How To Maximize Your Surface Area For Luck

Surface Area

Everyone knows or has heard of the popular saying, “You make your own luck”. There’s an element of truth here, people don’t randomly succeed. But if we trace back our steps, there are typical paths we take that lead us from one point to another. It is easy to view the achievements of others and deem them as an overnight success. But we really never know the true story of what it took to get there — the years of painstaking work, constant pivots, and starting over. We just see the final product, the results. There are no overnight successes, they are all years in the making.

A serial entrepreneur, Jason Roberts, blogged about this concept “Luck Surface Area”.

“The amount of serendipity that will occur in your life, your Luck Surface Area, is directly proportional to the degree to which you do something you’re passionate about combined with the total number of people to whom this is effectively communicated.”

This is the model Jason uses to describe and illustrate this concept: Luck = Telling x Doing. Basically, if you increase the time “Telling” and the time “Doing” you will maximize your luck surface area.

Why Does This Matter

There is an important lesson here — we can’t control when or how lucky we get, but we can control our outputs, which are the actions we take. We seldom reach our goal in the exact way we expect, but our journey leads to unexpected twists and turns (and that makes it fun!). Shoot for the moon and land among the stars, right? Many actions throughout that journey might be a waste of time, but we don’t know which ones could unsuspectedly be the game changers.

When my company, VoiceHero, was on the brink of bankruptcy, I had to let go of 60% of our team. It reduced us to two co-founders with less than $2000 in the bank. We cut all expenses, including our pay to 0, which was only a $1,000 stipend just to get by during those tough times. For five months, my co-founder and I applied for every startup incubator available and met with any investor who would speak to us. We were also in the middle of changing our idea, so any investment was prone to additional risks. Throughout the process, over 30+ investors denied us, but we hustled along. Until one day when almost all hope seemed lost, there was this one meeting I almost declined because it was a 90-minute bus to get to Toronto. I met with the managing director of Techstars, Aviel, and the Amazon Alexa Fund Portfolio Manager, Brian. Despite hating my idea, and completely disregarding our 8-months of progress, they invested. They saw our hustle. They heard our pain, desperation, and passion in our voices. We wanted to succeed, bad. I remember their final statement like it was just yesterday, “Please do a different idea, we are investing in you.”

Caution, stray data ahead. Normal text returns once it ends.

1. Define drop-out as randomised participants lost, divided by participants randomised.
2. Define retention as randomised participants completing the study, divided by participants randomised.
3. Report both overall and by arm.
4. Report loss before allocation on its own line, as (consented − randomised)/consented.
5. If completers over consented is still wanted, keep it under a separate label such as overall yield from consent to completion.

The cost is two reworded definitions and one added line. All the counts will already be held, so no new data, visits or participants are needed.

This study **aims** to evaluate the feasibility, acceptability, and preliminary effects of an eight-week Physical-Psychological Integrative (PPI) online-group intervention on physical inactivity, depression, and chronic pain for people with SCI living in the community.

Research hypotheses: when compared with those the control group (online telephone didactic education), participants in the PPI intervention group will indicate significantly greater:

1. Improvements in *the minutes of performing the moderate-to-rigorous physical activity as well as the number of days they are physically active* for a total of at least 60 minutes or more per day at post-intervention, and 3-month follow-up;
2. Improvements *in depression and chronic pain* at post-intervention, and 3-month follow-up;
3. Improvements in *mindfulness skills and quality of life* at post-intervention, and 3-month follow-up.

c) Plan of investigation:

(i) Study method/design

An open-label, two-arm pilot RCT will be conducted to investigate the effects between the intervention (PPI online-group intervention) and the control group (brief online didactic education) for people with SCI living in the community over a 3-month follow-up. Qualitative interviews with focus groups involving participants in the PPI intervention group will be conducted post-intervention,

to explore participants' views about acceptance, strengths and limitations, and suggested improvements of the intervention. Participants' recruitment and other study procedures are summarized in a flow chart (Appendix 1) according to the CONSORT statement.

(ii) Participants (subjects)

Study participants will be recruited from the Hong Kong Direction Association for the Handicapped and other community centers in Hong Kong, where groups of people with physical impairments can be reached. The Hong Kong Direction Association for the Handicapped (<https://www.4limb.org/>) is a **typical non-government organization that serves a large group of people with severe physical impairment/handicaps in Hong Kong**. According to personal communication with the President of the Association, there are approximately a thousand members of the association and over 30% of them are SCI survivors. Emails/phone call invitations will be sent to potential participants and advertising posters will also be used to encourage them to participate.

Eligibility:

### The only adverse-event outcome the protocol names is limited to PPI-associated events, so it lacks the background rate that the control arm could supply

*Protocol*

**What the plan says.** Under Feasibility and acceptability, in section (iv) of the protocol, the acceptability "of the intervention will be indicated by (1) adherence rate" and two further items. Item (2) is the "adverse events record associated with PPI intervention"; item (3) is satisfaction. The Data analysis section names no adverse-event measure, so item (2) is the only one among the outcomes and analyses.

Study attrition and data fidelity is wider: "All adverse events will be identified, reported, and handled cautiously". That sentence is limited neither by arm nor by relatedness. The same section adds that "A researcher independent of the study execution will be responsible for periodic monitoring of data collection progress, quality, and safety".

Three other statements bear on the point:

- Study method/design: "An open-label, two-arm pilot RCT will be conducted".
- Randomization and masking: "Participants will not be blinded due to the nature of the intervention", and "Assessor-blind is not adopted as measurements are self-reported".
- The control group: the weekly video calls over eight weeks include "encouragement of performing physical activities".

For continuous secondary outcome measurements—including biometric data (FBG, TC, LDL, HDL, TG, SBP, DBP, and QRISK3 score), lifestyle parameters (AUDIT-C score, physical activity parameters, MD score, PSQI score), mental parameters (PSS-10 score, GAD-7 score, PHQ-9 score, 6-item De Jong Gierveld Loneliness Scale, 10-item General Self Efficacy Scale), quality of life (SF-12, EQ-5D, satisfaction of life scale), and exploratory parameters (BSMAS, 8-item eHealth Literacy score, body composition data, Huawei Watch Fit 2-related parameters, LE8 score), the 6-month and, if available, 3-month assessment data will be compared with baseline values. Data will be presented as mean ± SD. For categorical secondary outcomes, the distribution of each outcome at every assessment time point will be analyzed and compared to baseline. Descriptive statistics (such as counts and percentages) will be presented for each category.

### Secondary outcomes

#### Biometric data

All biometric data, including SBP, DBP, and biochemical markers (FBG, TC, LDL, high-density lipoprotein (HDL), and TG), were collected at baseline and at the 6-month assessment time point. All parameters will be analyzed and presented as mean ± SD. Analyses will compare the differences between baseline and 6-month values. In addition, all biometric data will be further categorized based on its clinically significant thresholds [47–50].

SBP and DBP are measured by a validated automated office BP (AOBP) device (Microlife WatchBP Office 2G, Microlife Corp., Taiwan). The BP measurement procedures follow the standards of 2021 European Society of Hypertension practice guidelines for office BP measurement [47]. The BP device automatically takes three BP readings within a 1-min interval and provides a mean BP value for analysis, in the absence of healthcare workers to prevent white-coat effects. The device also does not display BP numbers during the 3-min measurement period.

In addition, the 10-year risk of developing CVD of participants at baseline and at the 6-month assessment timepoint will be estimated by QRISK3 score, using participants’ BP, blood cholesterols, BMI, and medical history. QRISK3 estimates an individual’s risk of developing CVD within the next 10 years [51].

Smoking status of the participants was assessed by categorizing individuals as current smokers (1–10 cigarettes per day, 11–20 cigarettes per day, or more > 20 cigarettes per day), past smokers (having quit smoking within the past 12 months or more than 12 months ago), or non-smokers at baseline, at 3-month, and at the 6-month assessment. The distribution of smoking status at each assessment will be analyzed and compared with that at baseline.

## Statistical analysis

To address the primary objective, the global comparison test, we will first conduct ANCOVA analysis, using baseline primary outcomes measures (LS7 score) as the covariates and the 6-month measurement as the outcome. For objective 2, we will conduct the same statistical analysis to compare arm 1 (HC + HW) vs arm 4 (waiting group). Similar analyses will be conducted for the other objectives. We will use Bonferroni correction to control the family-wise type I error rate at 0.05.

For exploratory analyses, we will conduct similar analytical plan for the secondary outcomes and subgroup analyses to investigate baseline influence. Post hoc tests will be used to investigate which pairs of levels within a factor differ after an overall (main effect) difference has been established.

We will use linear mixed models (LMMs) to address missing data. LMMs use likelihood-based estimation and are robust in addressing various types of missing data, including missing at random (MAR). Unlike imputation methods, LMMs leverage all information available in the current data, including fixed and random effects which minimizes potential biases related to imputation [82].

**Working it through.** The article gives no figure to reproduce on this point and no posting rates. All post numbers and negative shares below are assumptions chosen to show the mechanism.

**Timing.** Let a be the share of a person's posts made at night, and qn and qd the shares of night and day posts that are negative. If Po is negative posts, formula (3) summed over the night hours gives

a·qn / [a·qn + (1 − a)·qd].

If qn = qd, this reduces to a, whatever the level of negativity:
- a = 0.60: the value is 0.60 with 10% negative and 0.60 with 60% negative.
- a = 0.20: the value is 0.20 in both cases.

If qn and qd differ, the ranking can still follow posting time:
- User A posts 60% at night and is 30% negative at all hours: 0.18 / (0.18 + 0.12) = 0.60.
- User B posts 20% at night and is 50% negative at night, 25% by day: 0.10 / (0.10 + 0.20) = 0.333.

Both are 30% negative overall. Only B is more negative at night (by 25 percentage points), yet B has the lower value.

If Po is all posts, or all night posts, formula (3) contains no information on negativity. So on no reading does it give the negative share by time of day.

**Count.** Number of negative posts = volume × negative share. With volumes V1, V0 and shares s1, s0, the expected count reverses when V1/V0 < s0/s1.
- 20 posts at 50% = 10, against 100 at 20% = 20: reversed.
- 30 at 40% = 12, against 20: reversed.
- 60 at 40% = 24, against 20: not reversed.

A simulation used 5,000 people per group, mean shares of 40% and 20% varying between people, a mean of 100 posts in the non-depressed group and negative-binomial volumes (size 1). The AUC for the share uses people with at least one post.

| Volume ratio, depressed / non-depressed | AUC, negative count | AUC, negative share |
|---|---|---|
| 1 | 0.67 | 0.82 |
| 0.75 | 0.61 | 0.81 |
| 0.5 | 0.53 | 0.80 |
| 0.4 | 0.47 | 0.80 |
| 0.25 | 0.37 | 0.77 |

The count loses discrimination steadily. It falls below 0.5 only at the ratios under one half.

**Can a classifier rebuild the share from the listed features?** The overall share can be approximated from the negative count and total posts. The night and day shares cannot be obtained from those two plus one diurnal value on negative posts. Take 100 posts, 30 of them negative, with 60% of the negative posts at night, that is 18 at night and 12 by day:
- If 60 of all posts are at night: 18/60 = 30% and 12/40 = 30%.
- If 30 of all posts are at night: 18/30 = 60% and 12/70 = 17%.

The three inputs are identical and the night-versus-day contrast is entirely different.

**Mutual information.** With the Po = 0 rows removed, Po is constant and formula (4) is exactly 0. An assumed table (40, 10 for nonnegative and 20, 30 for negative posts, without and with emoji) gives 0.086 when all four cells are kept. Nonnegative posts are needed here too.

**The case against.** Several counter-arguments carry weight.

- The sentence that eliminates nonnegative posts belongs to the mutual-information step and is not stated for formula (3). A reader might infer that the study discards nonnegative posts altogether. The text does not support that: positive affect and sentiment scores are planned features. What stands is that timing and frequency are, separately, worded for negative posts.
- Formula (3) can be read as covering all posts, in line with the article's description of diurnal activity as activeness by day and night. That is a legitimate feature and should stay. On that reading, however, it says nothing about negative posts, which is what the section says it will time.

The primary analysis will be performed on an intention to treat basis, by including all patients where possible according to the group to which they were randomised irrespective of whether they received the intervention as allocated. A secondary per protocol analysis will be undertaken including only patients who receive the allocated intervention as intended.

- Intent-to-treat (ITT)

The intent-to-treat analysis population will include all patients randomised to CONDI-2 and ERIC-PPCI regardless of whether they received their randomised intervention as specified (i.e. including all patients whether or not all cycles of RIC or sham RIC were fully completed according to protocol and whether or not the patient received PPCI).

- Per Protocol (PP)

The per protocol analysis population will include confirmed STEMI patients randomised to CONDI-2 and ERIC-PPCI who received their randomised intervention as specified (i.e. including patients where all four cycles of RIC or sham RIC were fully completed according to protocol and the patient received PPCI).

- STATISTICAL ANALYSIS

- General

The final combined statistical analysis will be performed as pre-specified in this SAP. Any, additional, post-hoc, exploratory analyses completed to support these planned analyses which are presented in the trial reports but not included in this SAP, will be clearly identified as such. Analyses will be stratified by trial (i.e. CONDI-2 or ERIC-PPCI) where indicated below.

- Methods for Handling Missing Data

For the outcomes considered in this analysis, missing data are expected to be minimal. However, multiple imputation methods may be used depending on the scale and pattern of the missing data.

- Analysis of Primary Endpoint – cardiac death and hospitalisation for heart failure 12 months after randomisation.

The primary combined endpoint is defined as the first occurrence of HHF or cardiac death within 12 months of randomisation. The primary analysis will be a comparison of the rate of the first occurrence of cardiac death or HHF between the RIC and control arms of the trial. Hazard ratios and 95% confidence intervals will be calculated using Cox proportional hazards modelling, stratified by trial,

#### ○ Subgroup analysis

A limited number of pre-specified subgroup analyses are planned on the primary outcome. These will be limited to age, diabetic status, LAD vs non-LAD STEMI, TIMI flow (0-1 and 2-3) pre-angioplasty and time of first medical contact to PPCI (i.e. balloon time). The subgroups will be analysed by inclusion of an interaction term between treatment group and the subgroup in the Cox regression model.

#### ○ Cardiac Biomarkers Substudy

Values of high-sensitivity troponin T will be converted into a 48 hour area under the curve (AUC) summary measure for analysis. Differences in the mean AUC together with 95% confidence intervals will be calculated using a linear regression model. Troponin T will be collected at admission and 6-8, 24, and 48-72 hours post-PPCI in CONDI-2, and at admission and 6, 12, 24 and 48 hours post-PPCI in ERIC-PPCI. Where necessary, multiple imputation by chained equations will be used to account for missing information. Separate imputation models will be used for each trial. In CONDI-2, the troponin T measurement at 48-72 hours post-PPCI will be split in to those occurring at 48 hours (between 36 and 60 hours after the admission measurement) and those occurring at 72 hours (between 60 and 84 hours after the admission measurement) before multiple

I would have never thought about this as a potential option when I was looking for funding — an investor(s) that would support the scrapping of an idea and starting from zero. I thought this was going to be like every other investor and incubator interview, terrible. But I was damn wrong.

There are many famous startups in history that had these types of stories:

  • After 51 games, and on the verge of bankruptcy, Rovio set out to make one last game before calling it quits. That game was Angry Birds.
  • Stewart Butterfield wanted to return his investors’ money when his game wasn’t gaining traction. His investor rejected the refund, and the company went on to release Slack, which went public at a $16 billion valuation.
  • The founders started Twitter while looking for ideas when their podcasting platform, Odeo, wasn’t taking off.

How Can We Maximize Our Luck Surface Area?

Communicate Often

Celebrate all wins and failures. More importantly, share them with the world! Everyone knows it is part of the journey and failure is inevitable, but people seldom do the latter. Be honest and transparent, there is value created by the sheer number of people who are aware — the power in numbers. Don’t assume people aren’t following what you’re doing or don’t seem to care, the ones who do will reach out and help. Doing this will help capture value in ways you never would have predicted.

Say Yes a lot

This is contrary to the belief where the typical advice is to become better at saying “No”. But that is to those things that eat away at our time and have no benefit. If there isn’t an obvious benefit or altruistic motives like helping a friend or someone in your network, it’s ok to say no. If you are unsure how something may benefit you, but it could have some sort of impact in the future, say yes. Things come full circle in more ways than you think.

Offer to help

Karma is real. I’ve received a lot of help for work I care about most — from school, work, startups, even getting cast on a reality television show. People help, you just need to ask. Then, when your time comes, you repay the favor. Giving back is a virtuous loop and built in your own values — you will realize people will want to help you more than you think.

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